Alchemy: Then and Now
Ruth Kassinger--The Washington Post--March 22, 1999
Sir Isaac Newton: mathematician, physicist, astronomer, alchemist.
Yes, the man who invented calculus and derived the law of universal gravitation also practiced alchemy, the
ancient and secretive pseudo-science of turning base metals into gold. Newton spent years working at his furnace
with dangerous and smelly combinations of the raw materials of alchemy -- mercury, silver, lead and sulfur.
He was convinced that not only could gold be made but also that ancient alchemists had done so. Their secret
knowledge, he believed, although largely lost, might be teased from 2,000 years of accumulated ancient Greek,
Egyptian and Arab writings, many of which he had read and copied.
After one experiment, Newton wrote in an unpublished manuscript that he thought he had the "great secret of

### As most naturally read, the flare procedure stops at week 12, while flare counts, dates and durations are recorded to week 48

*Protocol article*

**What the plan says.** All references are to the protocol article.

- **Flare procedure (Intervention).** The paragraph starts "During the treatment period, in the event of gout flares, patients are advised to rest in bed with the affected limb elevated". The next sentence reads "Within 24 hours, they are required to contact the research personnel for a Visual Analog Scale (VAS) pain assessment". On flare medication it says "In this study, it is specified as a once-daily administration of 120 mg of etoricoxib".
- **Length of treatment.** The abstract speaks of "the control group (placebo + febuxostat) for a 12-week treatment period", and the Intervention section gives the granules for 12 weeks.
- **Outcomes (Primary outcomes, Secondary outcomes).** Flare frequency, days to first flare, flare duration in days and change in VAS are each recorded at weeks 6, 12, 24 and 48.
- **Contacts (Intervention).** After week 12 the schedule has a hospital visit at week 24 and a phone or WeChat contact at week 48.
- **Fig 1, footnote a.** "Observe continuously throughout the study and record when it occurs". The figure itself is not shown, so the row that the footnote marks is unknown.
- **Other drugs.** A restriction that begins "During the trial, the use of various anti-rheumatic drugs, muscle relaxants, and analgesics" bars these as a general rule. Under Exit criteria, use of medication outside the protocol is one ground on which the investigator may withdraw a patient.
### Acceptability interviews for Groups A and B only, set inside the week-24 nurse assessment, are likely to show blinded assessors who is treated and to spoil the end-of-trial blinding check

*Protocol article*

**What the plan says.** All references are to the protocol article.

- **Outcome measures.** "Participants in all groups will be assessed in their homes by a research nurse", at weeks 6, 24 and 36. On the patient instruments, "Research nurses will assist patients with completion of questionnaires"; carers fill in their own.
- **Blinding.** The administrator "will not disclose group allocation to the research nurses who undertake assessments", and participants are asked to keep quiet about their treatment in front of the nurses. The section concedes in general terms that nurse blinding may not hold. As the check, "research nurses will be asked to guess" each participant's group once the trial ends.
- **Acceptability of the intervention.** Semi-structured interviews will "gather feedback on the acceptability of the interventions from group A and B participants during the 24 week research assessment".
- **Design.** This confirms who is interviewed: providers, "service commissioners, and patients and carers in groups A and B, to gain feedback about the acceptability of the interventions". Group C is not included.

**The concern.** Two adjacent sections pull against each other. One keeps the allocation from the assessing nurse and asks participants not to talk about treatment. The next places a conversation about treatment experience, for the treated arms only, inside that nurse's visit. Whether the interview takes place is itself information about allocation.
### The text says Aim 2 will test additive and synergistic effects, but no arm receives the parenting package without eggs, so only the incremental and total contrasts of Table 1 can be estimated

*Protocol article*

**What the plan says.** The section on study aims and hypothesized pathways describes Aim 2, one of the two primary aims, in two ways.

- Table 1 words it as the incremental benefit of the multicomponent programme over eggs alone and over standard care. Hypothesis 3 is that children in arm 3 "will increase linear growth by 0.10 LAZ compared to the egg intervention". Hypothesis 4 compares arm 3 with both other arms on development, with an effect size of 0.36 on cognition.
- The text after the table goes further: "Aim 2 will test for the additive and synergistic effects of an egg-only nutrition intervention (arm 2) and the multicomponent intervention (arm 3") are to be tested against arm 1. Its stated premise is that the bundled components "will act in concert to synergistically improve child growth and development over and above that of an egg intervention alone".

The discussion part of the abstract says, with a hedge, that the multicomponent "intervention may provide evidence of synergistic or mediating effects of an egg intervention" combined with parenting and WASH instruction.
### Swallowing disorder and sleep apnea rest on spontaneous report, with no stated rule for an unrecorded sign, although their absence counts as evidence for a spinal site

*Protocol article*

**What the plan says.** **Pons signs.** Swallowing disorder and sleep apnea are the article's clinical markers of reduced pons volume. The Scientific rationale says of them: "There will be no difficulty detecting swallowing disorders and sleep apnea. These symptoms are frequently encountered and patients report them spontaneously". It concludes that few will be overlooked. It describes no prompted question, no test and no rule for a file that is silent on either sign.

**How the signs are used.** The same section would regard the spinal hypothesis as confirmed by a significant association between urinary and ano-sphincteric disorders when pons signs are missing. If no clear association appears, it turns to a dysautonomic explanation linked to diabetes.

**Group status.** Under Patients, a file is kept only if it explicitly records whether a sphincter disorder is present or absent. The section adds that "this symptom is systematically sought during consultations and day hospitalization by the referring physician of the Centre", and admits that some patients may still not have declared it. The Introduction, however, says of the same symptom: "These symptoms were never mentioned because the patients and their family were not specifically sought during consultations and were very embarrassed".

Alchemy," a sort of "living" mercury that "makes gold begin to swell . . . . and also to spring forth in sprouts
and branches." The process didn't pan out, but the secret, he felt, was nearly within his grasp.
It wasn't. But mercury can, indeed, be turned into gold. The secret lies in understanding the structure of the
atom's nucleus and the technology of accelerating atomic particles. That knowledge wouldn't arrive, however,
until 250 years after Newton and 20 centuries after alchemists first sought the recipe for gold.
Gold is soft enough to cut with a knife, so it has never been useful as a material for tools. Although its
malleability makes it easy to shape into jewelry, it also dents and scratches easily, which is why even a
high-quality, 18-karat "gold" ring is 25 percent other metals.
Gold is extremely heavy. A gold bar is twice as heavy as the same-sized bar made of lead. After plundering Persia
of its gold in 334 B.C., Alexander the Great decided to bury portions of the treasure along the trail to lighten
the burden on his soldiers. Nonetheless, many early civilizations treasured gold and silver for its value as